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Archive for January, 2012


FINRA Fines Merrill Lynch $1 Million for Failure to Arbitrate Disputes With Employees

The Financial Industry Regulatory Authority (FINRA) announced today that it has fined Merrill Lynch, Pierce, Fenner & Smith $1 million for failing to arbitrate disputes with employees relating to retention bonuses. Registered representatives who participated in the bonus program had to sign a promissory note that prevented them from arbitrating disagreements relating to the note, forcing the registered representatives to resolve disputes in New York state courts.

FINRA found that Merrill Lynch, after merging with Bank of America in January 2009, implemented a bonus program to retain certain high-producing registered representatives and purposely structured it to circumvent the requirement to institute arbitration proceedings with employees when it sought to collect unpaid amounts from any of the registered representatives who later left the firm. FINRA rules require that disputes between firms and associated persons be arbitrated if they arise out of the business activities of the firm or associated person.

In January 2009, Merrill Lynch paid $2.8 billion in retention bonuses structured as loans to over 5,000 registered representatives. The promissory notes required registered representatives to agree that actions regarding the notes could be brought only in New York state court, a state which greatly limits the ability of defendants to assert counterclaims in such actions. Also, Merrill Lynch structured the program to make it appear that the funds for the program came from MLIFI, a non-registered affiliate, rather than from the firm itself, allowing it to pursue recovery of amounts due in the name of MLIFI in expedited hearings in New York state courts to circumvent Merrill Lynch’s requirement to arbitrate disputes with its associated persons. Later that year, after a number of registered representatives left the firm without repaying the amounts due under the loan, Merrill Lynch filed over 90 actions in New York state court to collect amounts due under the promissory notes, thus violating a FINRA rule that requires firms to arbitrate disputes with employees.

SEC Charges Fund Managers, Analysts in Insider Trading Case

SEC Charges Seven Fund Managers and Analysts In Insider Trading Scheme, and Also Charges Hedge Fund Firms Diamondback Capital and Level Global

On January 18, 2012, the Securities and Exchange Commission filed a civil injunctive action in the United States District Court for the Southern District of New York charging two multi-billion dollar hedge fund advisory firms as well as seven fund managers and analysts involved in a $78 million insider trading scheme based on nonpublic information about Dell’s quarterly earnings and other similar inside information about Nvidia Corporation.

The charges stem from the SEC’s ongoing investigation into the trading activities of hedge funds. The U.S. Attorney for the Southern District of New York today announced criminal charges against the same seven individuals.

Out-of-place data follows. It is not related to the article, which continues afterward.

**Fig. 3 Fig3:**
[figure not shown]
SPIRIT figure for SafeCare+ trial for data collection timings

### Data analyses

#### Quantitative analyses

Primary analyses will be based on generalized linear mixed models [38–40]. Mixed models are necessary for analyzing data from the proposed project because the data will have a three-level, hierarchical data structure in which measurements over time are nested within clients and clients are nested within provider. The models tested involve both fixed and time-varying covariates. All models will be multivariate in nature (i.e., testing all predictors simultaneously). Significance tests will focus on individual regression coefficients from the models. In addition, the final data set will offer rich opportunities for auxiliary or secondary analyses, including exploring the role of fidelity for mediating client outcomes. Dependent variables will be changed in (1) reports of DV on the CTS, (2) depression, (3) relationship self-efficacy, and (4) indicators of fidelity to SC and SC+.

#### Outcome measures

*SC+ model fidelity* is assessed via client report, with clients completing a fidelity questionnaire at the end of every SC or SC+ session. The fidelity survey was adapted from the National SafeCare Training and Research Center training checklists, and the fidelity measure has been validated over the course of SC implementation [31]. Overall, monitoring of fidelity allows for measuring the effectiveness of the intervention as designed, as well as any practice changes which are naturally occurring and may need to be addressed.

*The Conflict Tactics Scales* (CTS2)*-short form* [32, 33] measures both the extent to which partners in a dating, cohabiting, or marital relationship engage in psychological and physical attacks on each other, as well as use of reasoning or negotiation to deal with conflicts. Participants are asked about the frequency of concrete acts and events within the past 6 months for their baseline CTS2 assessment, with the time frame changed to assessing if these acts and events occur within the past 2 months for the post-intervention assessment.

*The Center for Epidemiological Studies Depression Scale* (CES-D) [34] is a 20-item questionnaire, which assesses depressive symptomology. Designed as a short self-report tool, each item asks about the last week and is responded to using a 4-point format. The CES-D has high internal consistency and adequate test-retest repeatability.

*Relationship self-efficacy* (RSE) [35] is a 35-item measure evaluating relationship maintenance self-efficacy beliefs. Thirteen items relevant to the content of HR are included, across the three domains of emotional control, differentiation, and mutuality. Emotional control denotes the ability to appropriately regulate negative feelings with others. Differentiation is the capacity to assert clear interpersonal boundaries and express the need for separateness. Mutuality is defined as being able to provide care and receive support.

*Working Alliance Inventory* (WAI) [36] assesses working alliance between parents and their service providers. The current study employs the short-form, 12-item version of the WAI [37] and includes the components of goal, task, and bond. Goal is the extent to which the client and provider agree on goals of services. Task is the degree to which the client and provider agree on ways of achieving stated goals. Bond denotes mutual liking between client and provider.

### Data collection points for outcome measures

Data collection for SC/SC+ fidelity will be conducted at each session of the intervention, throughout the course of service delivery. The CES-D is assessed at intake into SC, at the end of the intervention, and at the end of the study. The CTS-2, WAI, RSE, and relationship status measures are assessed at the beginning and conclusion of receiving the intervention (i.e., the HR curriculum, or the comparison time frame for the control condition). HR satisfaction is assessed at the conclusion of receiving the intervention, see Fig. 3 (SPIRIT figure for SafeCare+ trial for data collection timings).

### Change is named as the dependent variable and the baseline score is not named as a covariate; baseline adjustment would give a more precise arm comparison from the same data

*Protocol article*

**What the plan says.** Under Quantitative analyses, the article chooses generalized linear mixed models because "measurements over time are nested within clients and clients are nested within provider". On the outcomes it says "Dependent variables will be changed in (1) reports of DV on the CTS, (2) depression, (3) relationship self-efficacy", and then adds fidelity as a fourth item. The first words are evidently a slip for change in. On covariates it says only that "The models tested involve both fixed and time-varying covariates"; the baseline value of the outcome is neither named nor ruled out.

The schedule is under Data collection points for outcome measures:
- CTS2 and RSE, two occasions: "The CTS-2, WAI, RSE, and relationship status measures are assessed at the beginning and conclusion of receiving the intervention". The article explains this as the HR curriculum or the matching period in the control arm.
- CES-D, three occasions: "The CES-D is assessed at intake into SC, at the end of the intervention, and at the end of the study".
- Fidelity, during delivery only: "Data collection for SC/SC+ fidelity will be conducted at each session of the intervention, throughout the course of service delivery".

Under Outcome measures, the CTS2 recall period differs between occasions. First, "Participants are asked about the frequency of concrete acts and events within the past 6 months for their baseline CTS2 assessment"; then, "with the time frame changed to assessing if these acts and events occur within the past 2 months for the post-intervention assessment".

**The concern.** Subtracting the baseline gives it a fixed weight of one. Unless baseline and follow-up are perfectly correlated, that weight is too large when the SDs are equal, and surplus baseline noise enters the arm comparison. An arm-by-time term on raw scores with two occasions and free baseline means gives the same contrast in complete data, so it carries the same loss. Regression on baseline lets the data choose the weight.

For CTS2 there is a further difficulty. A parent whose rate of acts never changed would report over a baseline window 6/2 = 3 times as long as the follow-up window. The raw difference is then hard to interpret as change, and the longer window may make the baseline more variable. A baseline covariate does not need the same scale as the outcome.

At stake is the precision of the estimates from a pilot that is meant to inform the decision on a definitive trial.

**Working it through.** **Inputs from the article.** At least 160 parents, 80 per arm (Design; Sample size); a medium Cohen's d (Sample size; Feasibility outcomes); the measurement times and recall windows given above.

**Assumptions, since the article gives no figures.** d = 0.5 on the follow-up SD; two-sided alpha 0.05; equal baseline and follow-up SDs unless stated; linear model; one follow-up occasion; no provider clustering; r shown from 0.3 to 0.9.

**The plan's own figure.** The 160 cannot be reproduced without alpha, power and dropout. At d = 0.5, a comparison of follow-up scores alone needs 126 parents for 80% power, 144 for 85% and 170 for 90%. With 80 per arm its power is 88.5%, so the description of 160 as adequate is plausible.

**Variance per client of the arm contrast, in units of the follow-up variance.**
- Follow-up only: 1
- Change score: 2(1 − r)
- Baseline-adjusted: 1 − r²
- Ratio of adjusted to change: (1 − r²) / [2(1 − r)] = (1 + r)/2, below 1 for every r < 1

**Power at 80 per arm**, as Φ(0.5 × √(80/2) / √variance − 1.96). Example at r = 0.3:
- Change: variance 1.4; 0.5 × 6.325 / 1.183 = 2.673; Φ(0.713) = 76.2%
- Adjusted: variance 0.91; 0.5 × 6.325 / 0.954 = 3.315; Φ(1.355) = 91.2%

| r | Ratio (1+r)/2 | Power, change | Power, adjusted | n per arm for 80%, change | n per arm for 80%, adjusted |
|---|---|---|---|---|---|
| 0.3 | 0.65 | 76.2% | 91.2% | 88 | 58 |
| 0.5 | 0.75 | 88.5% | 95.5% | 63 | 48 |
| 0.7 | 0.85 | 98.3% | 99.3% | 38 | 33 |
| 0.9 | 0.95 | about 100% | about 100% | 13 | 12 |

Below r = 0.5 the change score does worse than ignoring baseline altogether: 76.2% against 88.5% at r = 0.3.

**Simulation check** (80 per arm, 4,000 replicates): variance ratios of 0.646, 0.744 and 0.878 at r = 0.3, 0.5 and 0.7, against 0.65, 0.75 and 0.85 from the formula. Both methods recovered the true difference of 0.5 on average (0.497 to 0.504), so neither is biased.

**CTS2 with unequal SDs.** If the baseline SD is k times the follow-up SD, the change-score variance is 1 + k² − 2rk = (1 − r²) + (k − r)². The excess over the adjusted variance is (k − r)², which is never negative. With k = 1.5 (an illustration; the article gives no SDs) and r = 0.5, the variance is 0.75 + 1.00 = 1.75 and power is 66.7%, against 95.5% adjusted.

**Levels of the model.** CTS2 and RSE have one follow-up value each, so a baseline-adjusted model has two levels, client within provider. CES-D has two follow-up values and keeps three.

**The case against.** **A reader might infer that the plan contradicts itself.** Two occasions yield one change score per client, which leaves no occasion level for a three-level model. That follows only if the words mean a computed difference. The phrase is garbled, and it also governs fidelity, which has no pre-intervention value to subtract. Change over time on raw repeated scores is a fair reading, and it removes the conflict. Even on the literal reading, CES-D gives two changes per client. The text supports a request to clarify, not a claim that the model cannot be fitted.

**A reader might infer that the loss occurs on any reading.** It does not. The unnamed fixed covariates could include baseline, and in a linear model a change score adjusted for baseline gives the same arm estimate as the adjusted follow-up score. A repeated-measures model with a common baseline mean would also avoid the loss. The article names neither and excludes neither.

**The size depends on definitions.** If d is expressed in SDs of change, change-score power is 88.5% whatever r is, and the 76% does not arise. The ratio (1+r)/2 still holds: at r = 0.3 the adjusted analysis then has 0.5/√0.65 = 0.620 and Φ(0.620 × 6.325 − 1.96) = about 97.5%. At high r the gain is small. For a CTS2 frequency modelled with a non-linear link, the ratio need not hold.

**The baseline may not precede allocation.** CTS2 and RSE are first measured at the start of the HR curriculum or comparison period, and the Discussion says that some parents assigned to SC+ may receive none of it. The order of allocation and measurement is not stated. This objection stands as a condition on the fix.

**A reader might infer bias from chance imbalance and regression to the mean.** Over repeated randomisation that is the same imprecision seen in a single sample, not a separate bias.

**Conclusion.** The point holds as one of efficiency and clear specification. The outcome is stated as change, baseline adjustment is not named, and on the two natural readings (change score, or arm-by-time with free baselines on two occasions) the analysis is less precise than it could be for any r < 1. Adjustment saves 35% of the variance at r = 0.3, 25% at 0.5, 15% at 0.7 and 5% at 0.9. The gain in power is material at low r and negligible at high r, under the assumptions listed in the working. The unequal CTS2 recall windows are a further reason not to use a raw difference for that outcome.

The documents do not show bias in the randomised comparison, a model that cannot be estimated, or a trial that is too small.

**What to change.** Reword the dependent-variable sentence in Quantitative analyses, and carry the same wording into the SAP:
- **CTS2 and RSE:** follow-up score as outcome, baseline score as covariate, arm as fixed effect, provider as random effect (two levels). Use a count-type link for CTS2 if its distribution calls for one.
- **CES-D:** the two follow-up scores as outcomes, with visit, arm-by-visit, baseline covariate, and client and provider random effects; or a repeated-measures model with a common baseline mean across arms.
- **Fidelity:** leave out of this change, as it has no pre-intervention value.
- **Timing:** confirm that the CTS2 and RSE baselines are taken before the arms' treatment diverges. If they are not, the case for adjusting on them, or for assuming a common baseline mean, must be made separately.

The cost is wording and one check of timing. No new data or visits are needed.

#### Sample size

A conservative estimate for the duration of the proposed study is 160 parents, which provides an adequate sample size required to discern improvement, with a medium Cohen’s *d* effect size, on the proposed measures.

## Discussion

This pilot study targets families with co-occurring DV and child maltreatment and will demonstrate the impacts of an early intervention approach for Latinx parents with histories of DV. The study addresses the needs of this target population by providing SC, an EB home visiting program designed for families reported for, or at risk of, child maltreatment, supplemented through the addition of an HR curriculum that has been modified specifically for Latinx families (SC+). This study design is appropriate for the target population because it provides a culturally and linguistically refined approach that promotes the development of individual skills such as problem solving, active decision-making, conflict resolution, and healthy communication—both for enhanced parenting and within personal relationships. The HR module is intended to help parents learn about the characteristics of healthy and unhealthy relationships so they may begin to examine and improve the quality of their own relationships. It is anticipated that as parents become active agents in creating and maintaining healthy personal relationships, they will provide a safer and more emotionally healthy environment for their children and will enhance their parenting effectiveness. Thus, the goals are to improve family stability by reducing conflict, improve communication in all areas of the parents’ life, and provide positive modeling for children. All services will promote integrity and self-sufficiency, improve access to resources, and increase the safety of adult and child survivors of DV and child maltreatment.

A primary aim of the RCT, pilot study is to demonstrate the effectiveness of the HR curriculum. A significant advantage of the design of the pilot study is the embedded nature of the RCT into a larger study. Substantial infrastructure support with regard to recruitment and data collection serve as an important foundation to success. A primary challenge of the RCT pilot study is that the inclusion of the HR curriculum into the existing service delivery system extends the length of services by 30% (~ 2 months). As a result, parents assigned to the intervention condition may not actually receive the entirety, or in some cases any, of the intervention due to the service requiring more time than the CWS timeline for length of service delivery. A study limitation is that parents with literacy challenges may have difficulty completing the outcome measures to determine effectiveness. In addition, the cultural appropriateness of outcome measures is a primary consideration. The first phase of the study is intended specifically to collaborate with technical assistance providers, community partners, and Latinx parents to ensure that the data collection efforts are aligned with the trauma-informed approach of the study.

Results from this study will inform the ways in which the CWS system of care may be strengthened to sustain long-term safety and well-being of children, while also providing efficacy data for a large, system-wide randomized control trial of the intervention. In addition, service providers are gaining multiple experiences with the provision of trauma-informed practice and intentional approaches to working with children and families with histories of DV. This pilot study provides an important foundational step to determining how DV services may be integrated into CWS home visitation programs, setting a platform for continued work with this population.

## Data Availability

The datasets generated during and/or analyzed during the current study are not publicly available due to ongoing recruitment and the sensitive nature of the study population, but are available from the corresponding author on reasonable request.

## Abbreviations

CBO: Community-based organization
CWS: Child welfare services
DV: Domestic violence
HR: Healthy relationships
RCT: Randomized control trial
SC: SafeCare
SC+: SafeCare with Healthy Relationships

The SEC alleges that a network of closely associated hedge fund traders at Stamford, Conn.-based Diamondback Capital Management LLC and Greenwich, Conn.-based Level Global Investors LP illegally obtained the material nonpublic information about Dell and Nvidia. Investment analyst Sandeep “Sandy” Goyal of Princeton, N.J., obtained Dell quarterly earnings information and other performance data from an insider at Dell in advance of earnings announcements in 2008. Goyal tipped Diamondback analyst Jesse Tortora of Pembroke Pines, Fla., with the inside information, and Tortora in turn tipped several others, leading to insider trades on behalf of Diamondback and Level Global hedge funds.

According to the SEC’s complaint, the illicit gains in the Dell insider trades exceeded $62.3 million, and the illicit gains in the Nvidia insider trades exceeded $15.7 million. For his role in the scheme, Goyal was paid $175,000 in soft dollar payments that were deposited in a brokerage account of an individual affiliated with him.

The SEC alleges that after obtaining the inside information from Goyal in advance of Dell’s first and second quarter earnings announcements in 2008, Tortora tipped his portfolio manager at Diamondback, Todd Newman of Needham, Mass. Newman traded on the information on behalf of the Diamondback hedge funds he controlled. Tortora also tipped Spyridon “Sam” Adondakis, an analyst at Level Global. Adondakis tipped his manager Anthony Chiasson, who then traded on the inside information on behalf of Level Global hedge funds. During this time period, both Adondakis and Chiasson lived in New York City.

According to the SEC’s complaint, Tortora also tipped two others at firms other than Diamondback or Level Global with the Dell inside information: Jon Horvath of New York City and Danny Kuo of San Marino, Calif. Horvath caused insider trades at his firm that resulted in approximately $1.4 million of illicit gains. Kuo similarly caused the firm where he worked to execute profitable insider trades in Dell securities.

The SEC further alleges that Kuo also obtained inside information about Nvidia Corporation’s calculation of its revenues, gross profit margins, and other financial metrics in advance of the company’s first quarter 2010 earnings announcements, which was made in May 2009. Kuo again caused his firm to trade on inside information. Kuo’s insider trades in Dell and Nvidia resulted in approximately $270,000 in ill-gotten gains. Kuo also tipped Tortora at Diamondback and Adondakis at Level Global with the nonpublic information about Nvidia. Tortora again tipped Newman, who made more insider trades on behalf of the Diamondback hedge funds. The illegal trades in Dell and Nvidia securities resulted in $3.9 million in illicit gains for Diamondback. At Level Global, Adondakis tipped Chiasson who made the insider trades on behalf of those hedge funds. Chiasson’s insider trades in Dell and Nvidia resulted in approximately $72.6 million of illicit gains for the Level Global hedge funds.